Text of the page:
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4 thoughts on “The day before labor started….

  1. Meghan, just wanted to know I’m following the blog and you, Chris, and Mabel’s journey. Love you and thinking of you all!

  2. Dear Meghan,

    Its amazing how us women find eachother, I feel so drawn to women like you. Women going through what I am going through. Women who KNOW what this feels like. The sweet woman from inallthingsrejoice commented on my blog a few months ago. I started following her. Then through her blog I found you. I am 32 weeks pregnant with my sweet baby boy Gideon who is diagnosed with Bilateral Renal Agenisis and Potters Syndrome. No fluid, no kidneys, only a combination of love and pain like I have never experienced before. The day of his coming is still before me and I wanted you to know I have found encouragement from reading your story and immense LOVE for your sweet daughter Mabel. These days are hard, these days are long and yet too entirely short at the same time. I only pray that somehow we come out of all of this better and stronger because of the difference our babies made in our lives. Their impact is immeasureable and so special. Thank you for sharing, if my sweet boy goes to join our Heavenly Father I know he will have beautiful and precious playmates in Mabel and Seraphim.

    Love Maria (a fellow hurting Momma)

    • Maria, I am so sorry you have had to struggle through this diagnosis. You are so right that it is a combination of love and pain like no other. I hope beyond hope that things will turn out different for you. I hope you get to spend as much time with Gideon as you need. And I hope you can continue to enjoy this pregnancy. I yearn for those days, feeling my baby move, knowing she was safe inside me. Cherish and enjoy these times best you can. Cry and write when you need to. It is amazing how hearing others’ stories makes me feel less alone and makes my experience more real. thank you for following and I will keep march 31 in my heart as a day to hope for your Gideon.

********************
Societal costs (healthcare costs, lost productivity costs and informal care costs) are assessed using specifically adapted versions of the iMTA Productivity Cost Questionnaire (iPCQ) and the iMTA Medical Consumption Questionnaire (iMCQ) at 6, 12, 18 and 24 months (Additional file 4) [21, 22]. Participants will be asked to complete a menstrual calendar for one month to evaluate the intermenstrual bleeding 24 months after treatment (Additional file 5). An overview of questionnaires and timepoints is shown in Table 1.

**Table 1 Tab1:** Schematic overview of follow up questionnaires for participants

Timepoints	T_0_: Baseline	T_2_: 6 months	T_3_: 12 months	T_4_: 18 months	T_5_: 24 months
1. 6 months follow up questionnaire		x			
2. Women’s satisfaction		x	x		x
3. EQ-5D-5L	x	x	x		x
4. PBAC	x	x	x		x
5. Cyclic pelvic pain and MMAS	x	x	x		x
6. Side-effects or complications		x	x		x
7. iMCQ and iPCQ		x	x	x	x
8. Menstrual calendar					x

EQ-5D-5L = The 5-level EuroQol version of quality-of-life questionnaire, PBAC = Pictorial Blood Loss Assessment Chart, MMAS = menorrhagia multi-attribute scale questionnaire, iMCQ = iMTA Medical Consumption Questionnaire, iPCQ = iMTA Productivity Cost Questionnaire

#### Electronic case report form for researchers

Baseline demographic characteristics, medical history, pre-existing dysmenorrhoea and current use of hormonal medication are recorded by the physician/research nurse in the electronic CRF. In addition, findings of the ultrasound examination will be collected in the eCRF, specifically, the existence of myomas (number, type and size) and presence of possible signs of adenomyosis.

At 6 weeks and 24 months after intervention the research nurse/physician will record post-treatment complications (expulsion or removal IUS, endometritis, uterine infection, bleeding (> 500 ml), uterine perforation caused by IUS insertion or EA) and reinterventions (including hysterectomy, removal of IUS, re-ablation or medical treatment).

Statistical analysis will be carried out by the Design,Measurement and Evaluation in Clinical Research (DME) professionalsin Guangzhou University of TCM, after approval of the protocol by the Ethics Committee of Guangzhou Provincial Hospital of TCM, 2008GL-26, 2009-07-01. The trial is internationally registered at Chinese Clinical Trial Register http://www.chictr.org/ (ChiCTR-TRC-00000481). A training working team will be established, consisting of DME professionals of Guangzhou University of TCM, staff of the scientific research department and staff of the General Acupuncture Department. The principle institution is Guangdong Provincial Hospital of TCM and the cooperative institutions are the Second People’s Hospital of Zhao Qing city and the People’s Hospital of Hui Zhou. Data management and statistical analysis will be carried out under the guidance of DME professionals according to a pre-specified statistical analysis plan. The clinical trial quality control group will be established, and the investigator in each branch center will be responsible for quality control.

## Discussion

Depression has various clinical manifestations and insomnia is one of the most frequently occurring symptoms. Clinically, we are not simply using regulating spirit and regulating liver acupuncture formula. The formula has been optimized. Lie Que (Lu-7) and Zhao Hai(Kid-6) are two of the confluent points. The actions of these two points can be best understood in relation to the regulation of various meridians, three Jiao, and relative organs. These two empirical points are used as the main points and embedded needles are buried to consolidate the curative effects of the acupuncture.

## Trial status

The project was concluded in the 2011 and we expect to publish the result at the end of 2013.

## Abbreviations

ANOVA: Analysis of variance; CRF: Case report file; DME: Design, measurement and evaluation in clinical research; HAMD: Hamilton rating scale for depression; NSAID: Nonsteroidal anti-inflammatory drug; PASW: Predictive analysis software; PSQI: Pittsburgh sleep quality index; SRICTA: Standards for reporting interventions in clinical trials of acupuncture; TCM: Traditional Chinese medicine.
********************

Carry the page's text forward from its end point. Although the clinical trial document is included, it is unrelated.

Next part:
3. I am looking forward to reading the birth story. When our baby came a week earlier than the planned induction day (funny how they chose just what they want in the end!), my husband was really distraught at first, saying, “Why didn’t he just wait the extra week?” I know the extra time wouldn’t’ve made any improvement, and in the end, I’m glad he came when he was ready. It was a much easier process, despite how complicated the experience was for us (at least you were already in the hospital! I kind of wish now that they had hospitalised me!), and I will never have to regret any decisions we made. Our son came when he needed to, and so did your daughter. I am relieved, at the very least, that both of our babies were born alive and that we got to see and hold them for just a little bit. I wish I could hold my baby again, but I am thankful for the short while we got with him. For me at least, it was all worth it. Wish he were still with us, but I’m glad we got the time we got. And I’m glad for you, too, though I was hoping for a different outcome for you as well.